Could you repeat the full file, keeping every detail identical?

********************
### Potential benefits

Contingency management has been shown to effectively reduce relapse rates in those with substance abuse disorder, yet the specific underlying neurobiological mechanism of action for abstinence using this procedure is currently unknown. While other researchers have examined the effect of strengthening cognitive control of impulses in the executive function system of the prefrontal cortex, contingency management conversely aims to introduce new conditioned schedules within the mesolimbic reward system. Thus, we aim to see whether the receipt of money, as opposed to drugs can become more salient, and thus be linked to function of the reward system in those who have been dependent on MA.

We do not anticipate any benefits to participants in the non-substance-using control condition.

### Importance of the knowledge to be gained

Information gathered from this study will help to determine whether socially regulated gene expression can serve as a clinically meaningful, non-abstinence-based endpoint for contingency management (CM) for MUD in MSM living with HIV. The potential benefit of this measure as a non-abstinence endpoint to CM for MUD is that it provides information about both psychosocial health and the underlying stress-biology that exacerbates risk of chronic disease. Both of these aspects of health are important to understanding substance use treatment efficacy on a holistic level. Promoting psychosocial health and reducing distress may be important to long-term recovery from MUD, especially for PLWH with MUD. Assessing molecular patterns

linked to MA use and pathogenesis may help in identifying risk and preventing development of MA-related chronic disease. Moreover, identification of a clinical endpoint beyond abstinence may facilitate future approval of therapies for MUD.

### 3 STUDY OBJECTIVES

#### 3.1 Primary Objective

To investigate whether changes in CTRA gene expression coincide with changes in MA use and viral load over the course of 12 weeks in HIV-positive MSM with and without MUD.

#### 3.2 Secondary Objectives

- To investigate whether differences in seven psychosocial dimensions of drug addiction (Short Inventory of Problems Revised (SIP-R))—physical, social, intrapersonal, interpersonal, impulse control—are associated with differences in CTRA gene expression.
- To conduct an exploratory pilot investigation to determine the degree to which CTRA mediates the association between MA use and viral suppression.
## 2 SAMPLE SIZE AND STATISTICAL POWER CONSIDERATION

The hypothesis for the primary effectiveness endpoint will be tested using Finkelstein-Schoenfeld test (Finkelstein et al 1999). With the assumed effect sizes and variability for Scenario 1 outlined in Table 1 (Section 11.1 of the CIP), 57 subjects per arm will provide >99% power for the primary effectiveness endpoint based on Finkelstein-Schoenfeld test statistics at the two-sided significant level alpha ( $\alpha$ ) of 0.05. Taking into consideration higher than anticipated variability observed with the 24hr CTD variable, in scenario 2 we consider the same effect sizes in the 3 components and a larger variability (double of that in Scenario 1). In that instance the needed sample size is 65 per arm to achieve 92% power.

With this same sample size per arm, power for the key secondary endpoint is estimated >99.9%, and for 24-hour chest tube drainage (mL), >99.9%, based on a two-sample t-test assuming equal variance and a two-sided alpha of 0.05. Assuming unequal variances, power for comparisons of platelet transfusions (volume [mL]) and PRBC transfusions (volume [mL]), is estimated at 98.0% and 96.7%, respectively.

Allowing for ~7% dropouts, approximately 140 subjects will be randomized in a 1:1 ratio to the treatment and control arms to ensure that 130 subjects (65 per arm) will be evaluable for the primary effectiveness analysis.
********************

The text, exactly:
### Potential benefits

Contingency management has been shown to effectively reduce relapse rates in those with substance abuse disorder, yet the specific underlying neurobiological mechanism of action for abstinence using this procedure is currently unknown. While other researchers have examined the effect of strengthening cognitive control of impulses in the executive function system of the prefrontal cortex, contingency management conversely aims to introduce new conditioned schedules within the mesolimbic reward system. Thus, we aim to see whether the receipt of money, as opposed to drugs can become more salient, and thus be linked to function of the reward system in those who have been dependent on MA.

We do not anticipate any benefits to participants in the non-substance-using control condition.

### Importance of the knowledge to be gained

Information gathered from this study will help to determine whether socially regulated gene expression can serve as a clinically meaningful, non-abstinence-based endpoint for contingency management (CM) for MUD in MSM living with HIV. The potential benefit of this measure as a non-abstinence endpoint to CM for MUD is that it provides information about both psychosocial health and the underlying stress-biology that exacerbates risk of chronic disease. Both of these aspects of health are important to understanding substance use treatment efficacy on a holistic level. Promoting psychosocial health and reducing distress may be important to long-term recovery from MUD, especially for PLWH with MUD. Assessing molecular patterns

linked to MA use and pathogenesis may help in identifying risk and preventing development of MA-related chronic disease. Moreover, identification of a clinical endpoint beyond abstinence may facilitate future approval of therapies for MUD.

### 3 STUDY OBJECTIVES

#### 3.1 Primary Objective

To investigate whether changes in CTRA gene expression coincide with changes in MA use and viral load over the course of 12 weeks in HIV-positive MSM with and without MUD.

#### 3.2 Secondary Objectives

- To investigate whether differences in seven psychosocial dimensions of drug addiction (Short Inventory of Problems Revised (SIP-R))—physical, social, intrapersonal, interpersonal, impulse control—are associated with differences in CTRA gene expression.
- To conduct an exploratory pilot investigation to determine the degree to which CTRA mediates the association between MA use and viral suppression.
## 2 SAMPLE SIZE AND STATISTICAL POWER CONSIDERATION

The hypothesis for the primary effectiveness endpoint will be tested using Finkelstein-Schoenfeld test (Finkelstein et al 1999). With the assumed effect sizes and variability for Scenario 1 outlined in Table 1 (Section 11.1 of the CIP), 57 subjects per arm will provide >99% power for the primary effectiveness endpoint based on Finkelstein-Schoenfeld test statistics at the two-sided significant level alpha ( $\alpha$ ) of 0.05. Taking into consideration higher than anticipated variability observed with the 24hr CTD variable, in scenario 2 we consider the same effect sizes in the 3 components and a larger variability (double of that in Scenario 1). In that instance the needed sample size is 65 per arm to achieve 92% power.

With this same sample size per arm, power for the key secondary endpoint is estimated >99.9%, and for 24-hour chest tube drainage (mL), >99.9%, based on a two-sample t-test assuming equal variance and a two-sided alpha of 0.05. Assuming unequal variances, power for comparisons of platelet transfusions (volume [mL]) and PRBC transfusions (volume [mL]), is estimated at 98.0% and 96.7%, respectively.

Allowing for ~7% dropouts, approximately 140 subjects will be randomized in a 1:1 ratio to the treatment and control arms to ensure that 130 subjects (65 per arm) will be evaluable for the primary effectiveness analysis.